AV EdTech

“AV materials are both visual and verbal, and are available in various forms and sizes. They include film and video, which were produced by machines like film projectors, lantern slide projectors, tape recorders, television, and camcorders. This list continues to expand as people seek to communicate through multimedia” Source

AV materials have drastically changed over the last few decades and has changed the traditional landscape of teaching and learning. I was tossing around ideas with my dad about this week’s blog and he mentioned how my classroom is wildly different than when he was in school (40 ish years ago). He said how much more information students have access to, and how their learning / educational experience must be so much better than his. I agreed with him, but also posed questions to him like “does replacing pen and paper with a laptop actually result in better learning?”

He also mentioned their access to information, and I agreed again, but also said that our society is now insistent on having information immediately – we lack patience to sit around and wait for an answer, or look it up in a book. If you are googling answers to questions 100 times a day, are you actually learning? Or have you simply learned how to find information you require quicker. It reminded me of the quote that starts off the Netflix documentary, The Social Dilemma, “Nothing vast enters the life of mortals without a curse” – Sophocles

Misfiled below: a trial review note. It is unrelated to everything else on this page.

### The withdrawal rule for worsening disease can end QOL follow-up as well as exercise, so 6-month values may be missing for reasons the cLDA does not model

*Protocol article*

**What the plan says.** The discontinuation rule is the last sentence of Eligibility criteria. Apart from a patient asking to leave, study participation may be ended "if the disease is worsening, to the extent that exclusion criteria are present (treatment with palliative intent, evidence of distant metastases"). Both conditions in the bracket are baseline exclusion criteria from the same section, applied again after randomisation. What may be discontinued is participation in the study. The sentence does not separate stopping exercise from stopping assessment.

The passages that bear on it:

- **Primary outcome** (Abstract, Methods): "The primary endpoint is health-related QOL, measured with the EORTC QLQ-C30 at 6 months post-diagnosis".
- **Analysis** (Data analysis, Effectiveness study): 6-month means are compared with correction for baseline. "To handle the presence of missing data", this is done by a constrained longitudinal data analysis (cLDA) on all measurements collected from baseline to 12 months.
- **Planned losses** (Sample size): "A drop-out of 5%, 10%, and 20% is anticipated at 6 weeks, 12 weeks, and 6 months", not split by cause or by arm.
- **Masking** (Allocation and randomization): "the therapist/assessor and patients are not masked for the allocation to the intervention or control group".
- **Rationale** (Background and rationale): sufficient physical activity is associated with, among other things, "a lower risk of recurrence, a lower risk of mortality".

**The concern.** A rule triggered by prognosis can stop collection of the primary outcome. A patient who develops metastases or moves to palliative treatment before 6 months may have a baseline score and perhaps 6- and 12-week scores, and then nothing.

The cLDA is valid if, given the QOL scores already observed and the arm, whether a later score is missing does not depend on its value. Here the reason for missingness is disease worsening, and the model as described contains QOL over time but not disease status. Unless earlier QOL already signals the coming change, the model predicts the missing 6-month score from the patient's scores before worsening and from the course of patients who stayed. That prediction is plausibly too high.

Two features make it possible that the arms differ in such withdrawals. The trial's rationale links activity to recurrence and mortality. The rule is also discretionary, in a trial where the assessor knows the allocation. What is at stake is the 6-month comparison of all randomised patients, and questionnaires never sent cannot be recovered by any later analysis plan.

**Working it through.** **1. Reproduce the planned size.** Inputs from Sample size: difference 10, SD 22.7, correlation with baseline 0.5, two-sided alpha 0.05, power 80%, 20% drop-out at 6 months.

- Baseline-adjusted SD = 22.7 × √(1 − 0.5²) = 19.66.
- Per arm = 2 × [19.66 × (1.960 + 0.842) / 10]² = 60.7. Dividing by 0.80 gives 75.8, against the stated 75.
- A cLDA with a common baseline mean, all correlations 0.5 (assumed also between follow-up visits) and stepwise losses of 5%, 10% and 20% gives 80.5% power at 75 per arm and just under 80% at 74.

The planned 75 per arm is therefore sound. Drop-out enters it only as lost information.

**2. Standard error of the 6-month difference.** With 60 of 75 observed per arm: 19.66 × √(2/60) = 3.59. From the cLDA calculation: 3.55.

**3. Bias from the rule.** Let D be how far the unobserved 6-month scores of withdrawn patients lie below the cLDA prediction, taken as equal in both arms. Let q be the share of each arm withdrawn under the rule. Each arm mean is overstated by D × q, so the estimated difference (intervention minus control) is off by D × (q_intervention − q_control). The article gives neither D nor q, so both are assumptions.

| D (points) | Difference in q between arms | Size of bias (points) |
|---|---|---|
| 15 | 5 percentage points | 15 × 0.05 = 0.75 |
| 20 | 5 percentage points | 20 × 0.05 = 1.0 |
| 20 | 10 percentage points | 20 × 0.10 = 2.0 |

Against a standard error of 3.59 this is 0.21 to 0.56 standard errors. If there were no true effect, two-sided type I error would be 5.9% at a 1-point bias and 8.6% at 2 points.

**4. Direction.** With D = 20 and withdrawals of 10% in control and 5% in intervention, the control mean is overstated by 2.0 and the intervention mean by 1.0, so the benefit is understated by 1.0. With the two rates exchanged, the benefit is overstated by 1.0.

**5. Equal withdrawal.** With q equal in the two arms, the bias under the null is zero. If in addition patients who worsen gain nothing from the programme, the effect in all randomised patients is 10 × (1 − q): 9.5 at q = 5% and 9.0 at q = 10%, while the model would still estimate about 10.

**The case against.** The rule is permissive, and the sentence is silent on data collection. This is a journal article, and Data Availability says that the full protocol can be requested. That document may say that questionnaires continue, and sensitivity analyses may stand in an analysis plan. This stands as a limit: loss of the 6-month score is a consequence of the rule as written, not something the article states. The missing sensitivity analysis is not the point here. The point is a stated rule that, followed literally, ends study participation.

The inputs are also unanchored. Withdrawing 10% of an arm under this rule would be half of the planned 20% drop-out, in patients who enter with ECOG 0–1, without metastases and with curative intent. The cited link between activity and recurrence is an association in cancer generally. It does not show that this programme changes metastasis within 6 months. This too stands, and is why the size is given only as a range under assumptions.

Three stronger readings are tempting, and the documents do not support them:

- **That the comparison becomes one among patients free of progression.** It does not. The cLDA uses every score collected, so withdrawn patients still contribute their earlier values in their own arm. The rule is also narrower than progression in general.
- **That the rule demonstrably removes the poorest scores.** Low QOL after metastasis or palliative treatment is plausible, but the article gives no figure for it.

My favourite memory of the first two weeks of being a Connected Educator was how students created their own procedure with the new laptop cart. Admittedly, I was a new teacher and never even thought to lay out proper procedures for the new laptop cart, even though I had a ‘procedure’ for basically everything else… But wow. They surprised me. I never really have to give formal rules for how students collect their device, how / when / why they are used, because there is something about technology that students seem to cling on to. Ever tell a student that if they do not correct a negative behaviour, that their device will be gone? I have never seen changes happen so quickly (yes, this may be problematic in some ways as we look at different behavioralist concepts, however it has been effective for short-term corrections).

Interesting point. As illustrated in the infographic below, technology is always changing, and with one new invention means something else becomes unnecessary, redundant, or obsolete. Luckily teachers have not become obsolete, and I have faith that we never will, but we also never know!!

Happy thanksgiving mom & dad, great dinner conversation!

Here is postman’s quote: “…We now know that “Sesame Street” encourages children to love school only if school is like “Sesame Street.” Which is to say, we now know that “Sesame Street” undermines what the traditional idea of schooling represents.”

Now let us replace Sesame Street with technology. Does it still work?

“…We now know that “Technology” encourages children to love school only if school is like “Technology.” Which is to say, we now know that “Technology” undermines what the traditional idea of schooling represents.”

I think technology totally changes education, whether a teacher is just substituting or redefining / providing an educational experience that would not be made possible without the use of tech.

SAMR Model: A Practical Guide for EdTech Integration | Schoology
Source